A Dream Come True: Voyaging the Pacific Northwest
The Pacific Northwest is the last frontier in North America for the sailor, cruiser, and voyager who’s looking for more than just a sandy beach with palm trees, a tiki bar, and hundreds of boats all nestled in one small area. One will never see a Great Salt Pond Block Island or Georgetown, Bahamas fiasco sort of thing here, and there is no TowBoat or SeaTow to assist and help when things go wrong. One needs to learn to be self-reliant and self-sufficient. Self-security is the real art of cruising and voyaging. Voyaging is for those individuals that seek and long for individuality, self-confidence, and, most importantly, a sense of self-worth and realization which a big bank account can’t provide.
What one finds cruising around the PNW, as it’s known, is a wilderness, filled with sheer beauty and is nature at its finest. It's a landscape that can be painted by any artist with just a bit of talent and can turn it into a masterpiece with only one stroke of their brush.
Sailing throughout the PNW, the sailor will encounter fog, rain, drizzle, 15-foot tides, and currents that undoubtedly run at least 15 knots, with overfalls, standup waves, and whirlpools that could capsize a large tugboat. To snow-covered mountains that reach to the heavens in every direction one dares to look, and to a chain of volcanos that are part of Earth’s ring of fire.
The Pacific Northwest is an extraordinary land for a particular person.
You’ll see more nature in a day then you would see in most places in a year or maybe even a lifetime; if its eagles, dolphins, seals, salmon jumping, to bears roaming and if lucky, seeing a pod of Orca whales cruise by ever so gracefully.
One can use the word that describes this area as majestic; it's God's country anyway you look at it, it's nature and beauty at its finest. The land is still unspoiled where one doesn’t see high rise condos or mega-mansions lining and polluting its shoreline. What one sees are deep green dense hills covered with trees that are older than many USA Cities, for they are still standing prouder, more vigorous and taller. Most marinas are just small Mom and Pop places that welcome one with open arms. And the water is deep, profoundly deep, all while one can still have the other foot on land.
There'll be places that take some skill and courage to anchor, where one will set the bow anchor on a ledge in some 100 feet of water and tie their stern to a tree. There is no magenta line to follow as most cruisers that go down the ICW do. You'll work yourself into anchorages where one can touch both sides of the entrance. This territory is a real sailor's playground.
Unspoiled, beautiful, fresh, clean air that finds its way with no city dirt to the north. One that is cruising here will not need air conditioning. A diesel furnace aboard will take out the day’s chill, while lots of smart wool, a cap, gloves, and proper rain gear is the prudent wardrobe.
When waking up early while anchored in one of those magical of coves, they’ll be a morning mist and gentleness over its waters, a stillness where one will hear every beat of their hearts. This stillness is precisely why so many cruisers bring along kayaks, for the sound of an outboard is so far far away in the distance.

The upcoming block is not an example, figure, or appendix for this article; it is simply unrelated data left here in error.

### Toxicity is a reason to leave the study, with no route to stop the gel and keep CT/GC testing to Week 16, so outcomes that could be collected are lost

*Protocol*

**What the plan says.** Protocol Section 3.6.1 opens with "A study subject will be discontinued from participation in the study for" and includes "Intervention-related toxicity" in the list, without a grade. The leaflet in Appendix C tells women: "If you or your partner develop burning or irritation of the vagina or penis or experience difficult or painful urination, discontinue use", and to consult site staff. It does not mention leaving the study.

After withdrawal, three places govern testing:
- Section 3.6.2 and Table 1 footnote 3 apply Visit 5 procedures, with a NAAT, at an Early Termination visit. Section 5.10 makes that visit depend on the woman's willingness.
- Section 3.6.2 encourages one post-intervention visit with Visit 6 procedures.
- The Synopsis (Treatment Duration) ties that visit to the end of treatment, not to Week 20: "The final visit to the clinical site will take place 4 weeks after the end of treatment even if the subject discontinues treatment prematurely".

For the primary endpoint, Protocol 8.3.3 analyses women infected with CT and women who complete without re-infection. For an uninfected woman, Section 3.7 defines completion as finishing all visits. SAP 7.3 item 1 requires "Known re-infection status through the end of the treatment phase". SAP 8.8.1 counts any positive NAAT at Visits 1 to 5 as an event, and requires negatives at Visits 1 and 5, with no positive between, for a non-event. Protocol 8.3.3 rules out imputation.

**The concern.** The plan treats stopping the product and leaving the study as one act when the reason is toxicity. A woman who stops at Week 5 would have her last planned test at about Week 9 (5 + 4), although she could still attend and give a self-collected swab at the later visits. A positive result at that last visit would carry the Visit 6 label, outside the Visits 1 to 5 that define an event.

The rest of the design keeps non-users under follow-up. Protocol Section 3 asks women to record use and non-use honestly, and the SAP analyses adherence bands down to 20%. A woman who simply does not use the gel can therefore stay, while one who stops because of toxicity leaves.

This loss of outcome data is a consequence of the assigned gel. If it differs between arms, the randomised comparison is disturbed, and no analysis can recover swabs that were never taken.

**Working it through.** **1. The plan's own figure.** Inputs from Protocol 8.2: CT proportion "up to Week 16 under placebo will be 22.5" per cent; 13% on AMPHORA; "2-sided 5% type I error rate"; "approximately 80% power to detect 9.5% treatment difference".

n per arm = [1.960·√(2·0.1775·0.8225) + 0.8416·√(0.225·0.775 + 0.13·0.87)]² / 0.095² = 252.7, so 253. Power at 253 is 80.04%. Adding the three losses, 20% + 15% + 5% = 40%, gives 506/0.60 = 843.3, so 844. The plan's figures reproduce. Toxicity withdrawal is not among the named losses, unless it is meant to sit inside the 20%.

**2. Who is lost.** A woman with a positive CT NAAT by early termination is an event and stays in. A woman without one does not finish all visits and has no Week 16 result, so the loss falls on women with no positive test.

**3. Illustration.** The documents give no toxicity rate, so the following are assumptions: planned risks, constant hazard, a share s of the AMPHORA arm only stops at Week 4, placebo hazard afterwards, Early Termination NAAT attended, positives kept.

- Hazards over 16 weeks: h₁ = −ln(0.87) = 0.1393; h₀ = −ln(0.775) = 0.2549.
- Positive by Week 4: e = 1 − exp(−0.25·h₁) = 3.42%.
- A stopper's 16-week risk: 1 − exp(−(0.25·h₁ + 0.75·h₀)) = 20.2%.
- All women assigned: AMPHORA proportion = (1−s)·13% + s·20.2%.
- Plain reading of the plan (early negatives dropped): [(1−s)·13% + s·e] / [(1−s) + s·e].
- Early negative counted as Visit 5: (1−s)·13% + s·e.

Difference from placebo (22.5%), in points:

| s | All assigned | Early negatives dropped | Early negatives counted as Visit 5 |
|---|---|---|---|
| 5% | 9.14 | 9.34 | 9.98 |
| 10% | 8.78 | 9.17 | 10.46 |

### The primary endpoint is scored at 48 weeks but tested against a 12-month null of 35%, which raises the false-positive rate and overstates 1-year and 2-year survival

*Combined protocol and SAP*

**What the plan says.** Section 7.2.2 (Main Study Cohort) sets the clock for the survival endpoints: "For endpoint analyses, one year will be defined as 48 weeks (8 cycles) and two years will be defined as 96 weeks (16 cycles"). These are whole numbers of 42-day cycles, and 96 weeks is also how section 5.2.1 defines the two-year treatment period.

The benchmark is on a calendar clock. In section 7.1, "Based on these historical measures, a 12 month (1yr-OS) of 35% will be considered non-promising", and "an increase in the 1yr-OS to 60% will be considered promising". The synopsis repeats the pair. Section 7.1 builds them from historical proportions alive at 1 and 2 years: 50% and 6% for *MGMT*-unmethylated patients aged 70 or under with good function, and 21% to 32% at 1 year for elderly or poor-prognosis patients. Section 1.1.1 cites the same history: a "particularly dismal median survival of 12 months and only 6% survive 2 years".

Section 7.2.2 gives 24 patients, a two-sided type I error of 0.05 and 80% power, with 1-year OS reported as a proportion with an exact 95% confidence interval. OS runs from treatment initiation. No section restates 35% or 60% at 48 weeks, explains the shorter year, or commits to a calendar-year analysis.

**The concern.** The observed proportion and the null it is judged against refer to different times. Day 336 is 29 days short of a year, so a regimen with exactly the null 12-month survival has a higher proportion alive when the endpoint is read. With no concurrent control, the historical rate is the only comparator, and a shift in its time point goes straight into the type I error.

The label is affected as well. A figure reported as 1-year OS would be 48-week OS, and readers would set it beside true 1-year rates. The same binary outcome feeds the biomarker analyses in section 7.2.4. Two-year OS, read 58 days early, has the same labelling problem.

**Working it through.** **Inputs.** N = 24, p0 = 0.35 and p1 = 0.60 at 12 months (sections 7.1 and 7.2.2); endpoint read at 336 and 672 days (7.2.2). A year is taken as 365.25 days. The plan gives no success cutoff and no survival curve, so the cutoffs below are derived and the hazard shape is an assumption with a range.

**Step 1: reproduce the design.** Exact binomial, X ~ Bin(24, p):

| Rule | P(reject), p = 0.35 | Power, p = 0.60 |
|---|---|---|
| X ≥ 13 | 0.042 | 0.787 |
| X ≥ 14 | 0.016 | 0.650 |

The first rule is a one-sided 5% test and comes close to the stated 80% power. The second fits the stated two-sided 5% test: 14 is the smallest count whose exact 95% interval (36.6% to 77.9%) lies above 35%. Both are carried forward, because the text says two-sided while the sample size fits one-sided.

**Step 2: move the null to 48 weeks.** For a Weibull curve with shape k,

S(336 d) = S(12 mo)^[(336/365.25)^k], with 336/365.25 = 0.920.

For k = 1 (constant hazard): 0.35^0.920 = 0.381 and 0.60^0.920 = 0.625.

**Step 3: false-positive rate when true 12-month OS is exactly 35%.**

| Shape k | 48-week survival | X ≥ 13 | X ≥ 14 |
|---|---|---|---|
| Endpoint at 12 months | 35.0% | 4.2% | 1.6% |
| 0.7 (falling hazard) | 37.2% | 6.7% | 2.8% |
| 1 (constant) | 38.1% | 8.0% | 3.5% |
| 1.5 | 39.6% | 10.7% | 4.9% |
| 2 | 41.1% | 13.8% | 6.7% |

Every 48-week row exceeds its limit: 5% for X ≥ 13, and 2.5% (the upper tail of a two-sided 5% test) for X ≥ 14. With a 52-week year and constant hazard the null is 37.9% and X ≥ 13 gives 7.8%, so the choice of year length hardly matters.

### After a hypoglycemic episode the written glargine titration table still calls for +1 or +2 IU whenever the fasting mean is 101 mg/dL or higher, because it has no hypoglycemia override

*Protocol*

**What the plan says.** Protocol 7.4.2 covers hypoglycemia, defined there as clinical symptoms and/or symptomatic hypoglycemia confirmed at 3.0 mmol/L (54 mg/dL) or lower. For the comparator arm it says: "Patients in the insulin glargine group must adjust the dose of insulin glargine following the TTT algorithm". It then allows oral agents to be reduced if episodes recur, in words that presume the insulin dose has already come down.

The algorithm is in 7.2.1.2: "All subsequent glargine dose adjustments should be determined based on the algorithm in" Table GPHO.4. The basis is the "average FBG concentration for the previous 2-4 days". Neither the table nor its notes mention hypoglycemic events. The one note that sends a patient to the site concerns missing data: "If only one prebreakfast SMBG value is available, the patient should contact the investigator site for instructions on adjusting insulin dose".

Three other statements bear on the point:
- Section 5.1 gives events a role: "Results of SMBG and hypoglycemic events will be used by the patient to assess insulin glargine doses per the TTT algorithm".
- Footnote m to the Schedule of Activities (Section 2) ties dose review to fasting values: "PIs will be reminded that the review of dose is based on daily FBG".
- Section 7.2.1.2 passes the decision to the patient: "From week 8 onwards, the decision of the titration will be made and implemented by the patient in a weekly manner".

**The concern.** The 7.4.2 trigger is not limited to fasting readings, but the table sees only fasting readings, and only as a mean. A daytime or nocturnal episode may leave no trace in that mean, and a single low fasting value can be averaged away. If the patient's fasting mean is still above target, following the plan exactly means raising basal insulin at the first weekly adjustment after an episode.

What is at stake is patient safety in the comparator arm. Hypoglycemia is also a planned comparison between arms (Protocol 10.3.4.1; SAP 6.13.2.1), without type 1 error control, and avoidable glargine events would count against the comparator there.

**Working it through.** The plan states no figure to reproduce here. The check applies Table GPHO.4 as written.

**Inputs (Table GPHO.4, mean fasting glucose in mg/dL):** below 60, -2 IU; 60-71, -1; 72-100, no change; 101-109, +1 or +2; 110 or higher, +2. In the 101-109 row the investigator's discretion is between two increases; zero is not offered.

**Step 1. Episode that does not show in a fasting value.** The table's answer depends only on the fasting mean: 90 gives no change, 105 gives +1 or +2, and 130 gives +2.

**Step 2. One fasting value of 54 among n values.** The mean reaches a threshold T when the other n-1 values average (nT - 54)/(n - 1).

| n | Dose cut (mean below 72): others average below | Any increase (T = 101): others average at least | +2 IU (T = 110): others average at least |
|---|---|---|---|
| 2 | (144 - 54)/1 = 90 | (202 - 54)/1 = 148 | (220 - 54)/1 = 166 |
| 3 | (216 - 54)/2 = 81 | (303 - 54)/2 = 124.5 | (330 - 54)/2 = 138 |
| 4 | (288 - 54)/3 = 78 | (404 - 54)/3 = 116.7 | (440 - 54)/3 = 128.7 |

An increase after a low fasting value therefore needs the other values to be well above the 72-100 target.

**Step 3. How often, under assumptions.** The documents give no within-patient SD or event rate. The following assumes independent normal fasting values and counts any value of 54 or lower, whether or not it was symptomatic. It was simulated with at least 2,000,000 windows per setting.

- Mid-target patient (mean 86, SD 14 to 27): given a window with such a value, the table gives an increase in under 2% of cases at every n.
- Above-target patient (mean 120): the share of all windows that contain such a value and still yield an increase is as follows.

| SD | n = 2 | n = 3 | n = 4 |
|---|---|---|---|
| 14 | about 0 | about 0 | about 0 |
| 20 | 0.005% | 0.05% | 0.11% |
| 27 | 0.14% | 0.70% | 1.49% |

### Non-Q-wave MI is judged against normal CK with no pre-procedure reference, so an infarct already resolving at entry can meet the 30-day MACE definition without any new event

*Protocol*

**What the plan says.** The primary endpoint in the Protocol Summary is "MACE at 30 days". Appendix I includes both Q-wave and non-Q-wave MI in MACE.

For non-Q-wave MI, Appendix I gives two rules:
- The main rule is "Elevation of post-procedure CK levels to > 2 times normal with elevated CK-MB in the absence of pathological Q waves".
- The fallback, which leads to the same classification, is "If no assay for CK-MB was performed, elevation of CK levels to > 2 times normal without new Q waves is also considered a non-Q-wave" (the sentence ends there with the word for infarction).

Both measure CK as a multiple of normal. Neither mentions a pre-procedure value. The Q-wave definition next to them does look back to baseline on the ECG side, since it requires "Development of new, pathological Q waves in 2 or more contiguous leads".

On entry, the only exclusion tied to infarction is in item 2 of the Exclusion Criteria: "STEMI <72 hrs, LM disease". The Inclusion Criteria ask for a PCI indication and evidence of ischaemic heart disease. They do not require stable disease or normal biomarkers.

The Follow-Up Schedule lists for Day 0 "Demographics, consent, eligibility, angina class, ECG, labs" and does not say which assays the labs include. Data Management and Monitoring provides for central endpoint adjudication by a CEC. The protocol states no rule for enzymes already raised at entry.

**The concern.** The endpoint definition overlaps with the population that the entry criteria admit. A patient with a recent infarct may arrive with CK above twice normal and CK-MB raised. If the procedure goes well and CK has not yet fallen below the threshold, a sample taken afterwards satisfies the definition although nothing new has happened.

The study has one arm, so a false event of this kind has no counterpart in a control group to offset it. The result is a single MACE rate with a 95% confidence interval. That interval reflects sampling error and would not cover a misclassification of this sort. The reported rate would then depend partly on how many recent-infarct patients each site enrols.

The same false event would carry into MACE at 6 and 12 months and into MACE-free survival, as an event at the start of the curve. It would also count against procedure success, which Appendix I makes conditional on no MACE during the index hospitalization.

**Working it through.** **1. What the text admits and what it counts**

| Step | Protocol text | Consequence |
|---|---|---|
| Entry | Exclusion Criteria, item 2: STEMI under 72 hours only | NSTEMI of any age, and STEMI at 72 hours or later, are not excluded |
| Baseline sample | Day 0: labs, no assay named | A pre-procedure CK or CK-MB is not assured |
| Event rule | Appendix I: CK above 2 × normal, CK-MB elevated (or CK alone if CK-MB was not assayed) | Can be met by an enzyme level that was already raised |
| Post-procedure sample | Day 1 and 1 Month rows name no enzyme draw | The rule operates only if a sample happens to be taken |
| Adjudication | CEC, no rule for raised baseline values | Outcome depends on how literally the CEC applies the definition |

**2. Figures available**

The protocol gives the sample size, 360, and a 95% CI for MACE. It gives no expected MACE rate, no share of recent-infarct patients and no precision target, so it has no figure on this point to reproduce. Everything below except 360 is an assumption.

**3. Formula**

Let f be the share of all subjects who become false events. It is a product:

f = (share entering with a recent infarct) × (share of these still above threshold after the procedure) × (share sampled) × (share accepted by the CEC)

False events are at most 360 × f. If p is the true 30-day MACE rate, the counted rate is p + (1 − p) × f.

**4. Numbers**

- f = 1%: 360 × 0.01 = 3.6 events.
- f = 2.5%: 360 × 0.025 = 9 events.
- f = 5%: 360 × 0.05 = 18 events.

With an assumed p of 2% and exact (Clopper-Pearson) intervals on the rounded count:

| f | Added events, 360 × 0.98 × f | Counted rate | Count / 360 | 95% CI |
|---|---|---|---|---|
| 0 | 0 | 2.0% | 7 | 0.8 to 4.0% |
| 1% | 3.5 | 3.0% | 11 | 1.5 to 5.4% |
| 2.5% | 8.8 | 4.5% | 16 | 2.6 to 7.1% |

Several years ago, we had the privilege of selling Valiant 50 to an anesthesiologist living and practicing in Ketchikan, Alaska. The deal was to help him get his new boat from Seattle to Ketchikan. The month was July, the busy time for sailors that are cruising, if on power or sail, venturing and exploring points north and south. In those three weeks of heading north, and some 1000 miles traveled, some 30 boats passed us the entire voyage north.
Leaving Seattle, one first passes through the San Juan Islands, then continue to the Queen Charlotte Sound. After that, you reach places named Desolation Sound, the entire length of Vancouver Island’s east side, and finally, the hair-raising Seymour Rapids, where currents reach speeds of 16 knots. Voyagers study tide tables, and currents with sharp attention to every detail. From the long and narrow endless Johnson Straits that are bordered by mountains port and starboard, and to the solitude of Hope Sound. One place is more beautiful than the next. The beauty is hard to describe, for the area is so vast, so expansive and so beautiful that it makes James A. Michener's Chesapeake novel look like a comic book. Places like the Punch Bowl and Foggy Bay are endless, and in these places, we all wish that our lives were the same.
This why after some 45 years sailing every ocean, every sound, every bay and river, and traveling the ICW more times than I want to remember, I decided to move my 2008 Valiant 42 named Mahalo out to the PNW. Mahalo currently resides near Downtown Seattle, ready to explore again, once this cloud called COVID-19 moves out to sea.
I had a taste of sailing the PNW back in the 1980s when I decided to relocate and take an aerospace engineering assignment at Boeing, working on the 747-400. In 1985 I had a Bob Perry designed TaShing Norseman 447 built for me. I got a slight taste of PNW voyaging, a taste that whetted my appetite for more, but when young, life gets in the way. I never gave up on that dream. When older, stop making excuses, for that’s the foolish thing to do.
Sailing in the PNW is similar to running a marathon in the sense that it doesn't matter if you run or walk the distance; it is the journey that matters most. Look to the horizon and never lose sight of your light. It is in this manner that you will successfully arrive at your destination.
Enjoy, and thank you.
Senior Broker at David Walters Yachts/RogueWave Division
Annapolis, Seattle, Santa Barbara